He talks to the animals but lacks the gift of gab

Bill Vargus is Dr. Dolittle and Tamara Anderson is Straight Arrow in the Media Theatre's holiday production of "Dr. Dolittle."
Bill Vargus is Dr. Dolittle and Tamara Anderson is Straight Arrow in the Media Theatre's holiday production of "Dr. Dolittle."
Posted: November 27, 2012

When my father was growing up, Santa stuffed coal in bad children's stockings. Today, St. Nick could take naughty kids to see the Media Theatre's unenergetic production of Dr. Dolittle.

When 20th Century Fox remade its 1967 Dr. Dolittle in 1998, it cast a comedian, Eddie Murphy, to play the title role of the vet who can talk to animals. Bill Vargus, the former Fox29 sportscaster, can't even connect with the beachball-sized volleys of humor lobbed by Leslie Bricusse's 1967 book. His lack of timing and insistent aloofness mean the show's more adult themes of animal equality come across too stridently to be enjoyable to anyone who doesn't consider the musical a clarion call for animal liberation.

Jesse Cline's direction tempers this imbalance with a tender highlighting of the love triangle of Dolittle, the fiery Emma (Lauren Cupples), and Dolittle's assistant Matt (Sean Thompson). Thompson and Cupples' voices provide a superb blend - his honey-toned Broadway vocalizing and her equally lovely operatic approach. Both add needed charm, as do the adorable child actors.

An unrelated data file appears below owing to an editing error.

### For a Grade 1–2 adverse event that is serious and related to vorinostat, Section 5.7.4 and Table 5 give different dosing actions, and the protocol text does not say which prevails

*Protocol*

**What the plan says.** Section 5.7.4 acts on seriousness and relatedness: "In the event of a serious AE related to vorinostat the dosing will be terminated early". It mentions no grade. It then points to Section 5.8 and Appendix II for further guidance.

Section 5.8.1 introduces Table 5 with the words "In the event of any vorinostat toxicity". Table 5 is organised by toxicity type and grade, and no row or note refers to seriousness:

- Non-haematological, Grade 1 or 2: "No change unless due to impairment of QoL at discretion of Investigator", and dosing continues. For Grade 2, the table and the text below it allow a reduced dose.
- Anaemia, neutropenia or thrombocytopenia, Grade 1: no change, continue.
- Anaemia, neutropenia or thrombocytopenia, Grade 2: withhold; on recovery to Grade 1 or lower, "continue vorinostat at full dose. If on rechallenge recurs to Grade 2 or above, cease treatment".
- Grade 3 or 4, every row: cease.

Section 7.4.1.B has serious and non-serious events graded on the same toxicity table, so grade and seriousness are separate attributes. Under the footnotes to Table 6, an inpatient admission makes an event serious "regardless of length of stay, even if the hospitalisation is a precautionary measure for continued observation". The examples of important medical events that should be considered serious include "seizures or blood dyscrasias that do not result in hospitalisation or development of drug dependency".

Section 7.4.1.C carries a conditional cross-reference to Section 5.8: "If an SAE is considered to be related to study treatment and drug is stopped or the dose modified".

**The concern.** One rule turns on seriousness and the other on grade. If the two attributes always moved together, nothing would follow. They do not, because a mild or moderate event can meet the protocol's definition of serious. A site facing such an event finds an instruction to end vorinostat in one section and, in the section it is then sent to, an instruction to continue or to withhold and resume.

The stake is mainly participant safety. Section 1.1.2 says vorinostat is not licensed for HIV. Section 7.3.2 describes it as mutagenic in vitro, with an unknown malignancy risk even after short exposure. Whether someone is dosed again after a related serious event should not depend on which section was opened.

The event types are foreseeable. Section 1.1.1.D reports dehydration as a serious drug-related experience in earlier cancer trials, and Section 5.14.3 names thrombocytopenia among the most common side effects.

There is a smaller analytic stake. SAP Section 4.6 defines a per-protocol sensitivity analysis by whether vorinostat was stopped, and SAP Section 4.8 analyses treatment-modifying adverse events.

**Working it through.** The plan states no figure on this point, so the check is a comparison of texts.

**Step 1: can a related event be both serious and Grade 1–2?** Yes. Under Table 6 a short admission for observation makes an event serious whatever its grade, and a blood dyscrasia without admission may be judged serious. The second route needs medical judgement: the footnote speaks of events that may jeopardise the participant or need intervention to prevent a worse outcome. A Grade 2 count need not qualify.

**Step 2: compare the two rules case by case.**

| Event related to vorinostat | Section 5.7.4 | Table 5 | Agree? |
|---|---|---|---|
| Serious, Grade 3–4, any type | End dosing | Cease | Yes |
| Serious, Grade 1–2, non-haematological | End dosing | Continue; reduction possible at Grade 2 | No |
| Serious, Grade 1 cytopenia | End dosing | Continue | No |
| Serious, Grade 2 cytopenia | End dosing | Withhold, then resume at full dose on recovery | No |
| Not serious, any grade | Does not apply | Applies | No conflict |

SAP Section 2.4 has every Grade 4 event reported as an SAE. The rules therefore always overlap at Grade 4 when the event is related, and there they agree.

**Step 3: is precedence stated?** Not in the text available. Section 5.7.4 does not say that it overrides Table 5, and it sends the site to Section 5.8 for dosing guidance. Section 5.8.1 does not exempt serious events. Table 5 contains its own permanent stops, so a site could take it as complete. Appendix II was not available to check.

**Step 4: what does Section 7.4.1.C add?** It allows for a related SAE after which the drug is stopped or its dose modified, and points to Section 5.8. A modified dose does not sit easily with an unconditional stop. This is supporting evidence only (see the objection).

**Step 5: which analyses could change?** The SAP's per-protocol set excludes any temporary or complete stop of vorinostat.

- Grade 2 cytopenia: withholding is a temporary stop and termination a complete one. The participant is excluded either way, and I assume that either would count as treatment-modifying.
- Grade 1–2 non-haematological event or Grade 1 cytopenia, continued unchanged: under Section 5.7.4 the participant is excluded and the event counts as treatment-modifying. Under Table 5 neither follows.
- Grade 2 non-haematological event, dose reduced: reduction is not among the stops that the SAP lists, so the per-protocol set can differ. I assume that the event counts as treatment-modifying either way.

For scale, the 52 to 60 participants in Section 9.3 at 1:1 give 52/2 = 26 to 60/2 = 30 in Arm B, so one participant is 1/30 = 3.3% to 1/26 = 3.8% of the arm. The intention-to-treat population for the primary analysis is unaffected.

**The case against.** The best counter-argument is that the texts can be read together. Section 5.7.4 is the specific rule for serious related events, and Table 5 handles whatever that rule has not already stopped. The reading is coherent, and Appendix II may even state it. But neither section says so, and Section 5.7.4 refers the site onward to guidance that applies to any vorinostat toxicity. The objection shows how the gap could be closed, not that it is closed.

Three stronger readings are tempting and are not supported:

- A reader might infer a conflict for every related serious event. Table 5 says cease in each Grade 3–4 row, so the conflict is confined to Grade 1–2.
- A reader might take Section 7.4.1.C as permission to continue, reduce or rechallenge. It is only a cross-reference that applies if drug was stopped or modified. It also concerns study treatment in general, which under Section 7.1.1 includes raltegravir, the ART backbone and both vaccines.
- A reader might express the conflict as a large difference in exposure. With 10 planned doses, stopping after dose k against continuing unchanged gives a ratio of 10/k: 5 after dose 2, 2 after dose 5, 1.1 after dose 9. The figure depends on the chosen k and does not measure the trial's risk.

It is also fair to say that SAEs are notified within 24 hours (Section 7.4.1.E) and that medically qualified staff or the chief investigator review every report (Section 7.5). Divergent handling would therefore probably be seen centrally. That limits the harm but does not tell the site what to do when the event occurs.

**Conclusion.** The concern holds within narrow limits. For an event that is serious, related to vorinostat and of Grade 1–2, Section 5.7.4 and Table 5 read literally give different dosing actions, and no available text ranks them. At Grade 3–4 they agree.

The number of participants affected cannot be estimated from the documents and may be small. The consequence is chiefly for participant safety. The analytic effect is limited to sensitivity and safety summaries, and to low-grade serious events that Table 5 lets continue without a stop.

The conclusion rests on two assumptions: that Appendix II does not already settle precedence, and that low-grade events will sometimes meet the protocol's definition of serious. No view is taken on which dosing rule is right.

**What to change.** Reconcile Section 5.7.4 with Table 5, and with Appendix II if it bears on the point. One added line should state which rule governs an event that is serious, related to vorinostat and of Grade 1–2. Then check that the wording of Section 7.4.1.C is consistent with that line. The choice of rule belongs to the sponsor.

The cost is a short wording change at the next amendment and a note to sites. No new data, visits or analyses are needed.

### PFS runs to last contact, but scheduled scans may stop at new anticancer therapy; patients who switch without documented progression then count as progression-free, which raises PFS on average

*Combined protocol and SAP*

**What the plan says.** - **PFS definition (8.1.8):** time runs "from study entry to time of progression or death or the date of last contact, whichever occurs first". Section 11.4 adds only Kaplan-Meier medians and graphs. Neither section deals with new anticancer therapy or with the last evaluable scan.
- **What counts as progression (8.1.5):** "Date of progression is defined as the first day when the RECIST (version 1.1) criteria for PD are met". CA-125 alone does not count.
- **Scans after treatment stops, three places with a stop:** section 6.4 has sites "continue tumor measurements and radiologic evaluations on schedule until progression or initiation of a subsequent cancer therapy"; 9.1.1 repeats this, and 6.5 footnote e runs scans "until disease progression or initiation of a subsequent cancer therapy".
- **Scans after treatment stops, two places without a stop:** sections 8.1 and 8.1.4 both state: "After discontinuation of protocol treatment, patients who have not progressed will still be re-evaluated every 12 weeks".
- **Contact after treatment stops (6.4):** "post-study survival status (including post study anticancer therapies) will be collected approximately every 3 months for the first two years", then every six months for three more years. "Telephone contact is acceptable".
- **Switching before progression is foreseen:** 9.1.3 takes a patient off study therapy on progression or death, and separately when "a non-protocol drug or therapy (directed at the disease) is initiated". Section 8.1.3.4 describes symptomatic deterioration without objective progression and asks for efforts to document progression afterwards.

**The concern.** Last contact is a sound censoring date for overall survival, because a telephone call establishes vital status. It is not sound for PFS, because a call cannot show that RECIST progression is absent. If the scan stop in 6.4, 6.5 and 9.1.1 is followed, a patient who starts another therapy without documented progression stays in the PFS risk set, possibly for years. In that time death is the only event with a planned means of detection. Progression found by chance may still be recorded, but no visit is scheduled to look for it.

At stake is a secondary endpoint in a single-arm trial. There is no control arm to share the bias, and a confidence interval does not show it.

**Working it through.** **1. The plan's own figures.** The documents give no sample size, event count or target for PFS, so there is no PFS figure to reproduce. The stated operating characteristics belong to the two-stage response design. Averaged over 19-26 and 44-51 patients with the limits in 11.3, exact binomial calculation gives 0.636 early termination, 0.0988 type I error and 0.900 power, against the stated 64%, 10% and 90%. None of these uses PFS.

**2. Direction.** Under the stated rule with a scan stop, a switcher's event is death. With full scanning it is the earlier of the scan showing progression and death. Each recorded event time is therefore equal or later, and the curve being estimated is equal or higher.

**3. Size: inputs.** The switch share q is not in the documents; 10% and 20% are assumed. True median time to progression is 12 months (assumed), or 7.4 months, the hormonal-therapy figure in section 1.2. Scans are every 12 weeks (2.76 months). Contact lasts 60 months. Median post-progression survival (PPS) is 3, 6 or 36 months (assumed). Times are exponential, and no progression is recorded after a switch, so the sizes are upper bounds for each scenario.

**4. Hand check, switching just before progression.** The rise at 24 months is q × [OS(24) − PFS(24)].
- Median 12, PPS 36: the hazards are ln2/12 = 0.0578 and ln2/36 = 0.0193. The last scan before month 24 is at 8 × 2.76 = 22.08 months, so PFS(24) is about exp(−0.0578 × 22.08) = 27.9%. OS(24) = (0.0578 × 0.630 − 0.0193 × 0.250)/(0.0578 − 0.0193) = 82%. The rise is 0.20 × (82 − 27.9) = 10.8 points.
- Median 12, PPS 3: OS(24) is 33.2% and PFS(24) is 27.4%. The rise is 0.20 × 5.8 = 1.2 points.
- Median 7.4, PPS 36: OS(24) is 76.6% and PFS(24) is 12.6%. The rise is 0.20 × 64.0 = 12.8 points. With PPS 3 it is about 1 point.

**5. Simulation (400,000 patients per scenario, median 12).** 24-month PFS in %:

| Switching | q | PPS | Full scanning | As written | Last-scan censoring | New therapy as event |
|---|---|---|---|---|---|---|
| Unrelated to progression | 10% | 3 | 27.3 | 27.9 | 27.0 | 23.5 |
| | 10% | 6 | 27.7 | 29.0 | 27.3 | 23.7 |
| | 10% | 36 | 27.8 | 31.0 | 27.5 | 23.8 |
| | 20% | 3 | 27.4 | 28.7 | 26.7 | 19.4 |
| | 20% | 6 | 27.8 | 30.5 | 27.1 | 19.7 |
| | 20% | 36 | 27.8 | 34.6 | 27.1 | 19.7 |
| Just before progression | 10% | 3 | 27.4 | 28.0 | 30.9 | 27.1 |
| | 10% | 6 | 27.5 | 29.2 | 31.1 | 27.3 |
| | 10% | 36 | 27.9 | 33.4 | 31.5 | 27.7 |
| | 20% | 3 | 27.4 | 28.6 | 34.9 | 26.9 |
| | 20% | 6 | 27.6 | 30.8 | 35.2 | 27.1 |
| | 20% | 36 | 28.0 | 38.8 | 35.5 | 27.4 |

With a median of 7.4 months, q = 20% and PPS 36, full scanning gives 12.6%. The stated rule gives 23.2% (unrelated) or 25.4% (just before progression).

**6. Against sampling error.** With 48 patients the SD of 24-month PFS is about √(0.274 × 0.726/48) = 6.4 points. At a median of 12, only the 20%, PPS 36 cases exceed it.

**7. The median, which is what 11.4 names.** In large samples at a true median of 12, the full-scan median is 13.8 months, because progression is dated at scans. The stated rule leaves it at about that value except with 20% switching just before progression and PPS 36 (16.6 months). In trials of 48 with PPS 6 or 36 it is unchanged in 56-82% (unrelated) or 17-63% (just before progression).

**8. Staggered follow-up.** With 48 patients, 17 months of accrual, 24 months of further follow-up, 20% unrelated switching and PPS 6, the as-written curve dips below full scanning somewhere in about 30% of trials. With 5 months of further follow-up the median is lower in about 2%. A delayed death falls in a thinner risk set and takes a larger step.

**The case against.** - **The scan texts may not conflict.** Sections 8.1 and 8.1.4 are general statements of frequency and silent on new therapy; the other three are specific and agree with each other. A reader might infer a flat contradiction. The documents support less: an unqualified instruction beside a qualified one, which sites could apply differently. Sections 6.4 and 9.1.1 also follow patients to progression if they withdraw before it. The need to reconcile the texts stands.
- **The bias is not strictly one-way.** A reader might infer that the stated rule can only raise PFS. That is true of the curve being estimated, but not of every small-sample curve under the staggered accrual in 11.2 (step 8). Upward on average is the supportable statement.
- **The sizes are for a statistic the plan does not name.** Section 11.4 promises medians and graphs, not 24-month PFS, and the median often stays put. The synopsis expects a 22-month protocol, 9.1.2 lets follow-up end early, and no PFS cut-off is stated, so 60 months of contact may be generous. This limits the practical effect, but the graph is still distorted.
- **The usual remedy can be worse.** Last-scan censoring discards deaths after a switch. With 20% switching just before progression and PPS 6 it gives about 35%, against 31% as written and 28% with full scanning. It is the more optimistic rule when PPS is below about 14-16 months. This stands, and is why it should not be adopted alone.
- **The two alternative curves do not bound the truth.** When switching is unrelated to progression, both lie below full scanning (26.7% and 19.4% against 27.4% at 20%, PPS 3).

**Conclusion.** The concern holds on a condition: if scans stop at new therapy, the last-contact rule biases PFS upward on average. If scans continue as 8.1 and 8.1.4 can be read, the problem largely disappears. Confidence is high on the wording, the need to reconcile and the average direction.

The best numbers belong to Vargus, who possesses a smooth, soothing, old-school R&B style. Close your eyes and it sounds gorgeous. Open them and you'll see him singing the signature ballad "When I Look in Your Eyes" to a seal.

I get it - the show's meant for kids. But the first rule of children's theater, especially in a holiday-show slot, is that it must entrance as it entertains. Dann Dunn's choreography excites in a few rousing numbers; Gina Andreoli's costumes are cute but add neither humor nor wonder.

This production marks the lone occasion when I've disliked the usually brilliant Troy Martin-O'Shia's lighting; here, he too often blankets the bare stage with overheads or has scenes cut away harshly. Shifting panels move against a backdrop of animal photos and a 20-foot- tall animated snail that winks as it lurches across the screen. Philadelphia abounds with multimedia talent, but not here.


Dr. Dolittle

Through Jan. 27 at the Media Theatre, 104 E. State St., Media. Tickets: $37-$54. 610-891-0100 or www.mediatheatre.org.

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